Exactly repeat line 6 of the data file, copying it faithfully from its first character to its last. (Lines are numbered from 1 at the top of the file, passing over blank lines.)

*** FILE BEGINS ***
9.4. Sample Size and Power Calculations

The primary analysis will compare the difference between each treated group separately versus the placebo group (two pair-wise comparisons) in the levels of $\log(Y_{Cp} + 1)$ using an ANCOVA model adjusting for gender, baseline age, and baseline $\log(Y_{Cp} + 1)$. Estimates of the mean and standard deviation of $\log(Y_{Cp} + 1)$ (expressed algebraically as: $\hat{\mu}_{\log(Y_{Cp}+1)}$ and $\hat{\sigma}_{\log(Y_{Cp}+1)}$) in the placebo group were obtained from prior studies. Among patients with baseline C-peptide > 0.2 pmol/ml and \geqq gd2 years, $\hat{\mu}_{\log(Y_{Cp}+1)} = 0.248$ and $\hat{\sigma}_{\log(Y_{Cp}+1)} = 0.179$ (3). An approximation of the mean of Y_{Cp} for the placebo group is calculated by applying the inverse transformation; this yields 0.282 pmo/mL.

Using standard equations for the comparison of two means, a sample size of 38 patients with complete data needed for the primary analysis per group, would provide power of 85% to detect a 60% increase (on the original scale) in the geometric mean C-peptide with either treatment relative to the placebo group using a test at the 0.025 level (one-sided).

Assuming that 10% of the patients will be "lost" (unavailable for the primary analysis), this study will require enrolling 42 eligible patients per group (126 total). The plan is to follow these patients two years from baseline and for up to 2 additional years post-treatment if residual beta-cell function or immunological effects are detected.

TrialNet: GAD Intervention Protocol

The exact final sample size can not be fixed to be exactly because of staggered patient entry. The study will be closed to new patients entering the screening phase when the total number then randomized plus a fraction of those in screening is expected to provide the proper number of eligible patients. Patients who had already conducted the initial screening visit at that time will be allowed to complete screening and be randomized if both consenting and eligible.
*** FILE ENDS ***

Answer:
The exact final sample size can not be fixed to be exactly because of staggered patient entry. The study will be closed to new patients entering the screening phase when the total number then randomized plus a fraction of those in screening is expected to provide the proper number of eligible patients. Patients who had already conducted the initial screening visit at that time will be allowed to complete screening and be randomized if both consenting and eligible.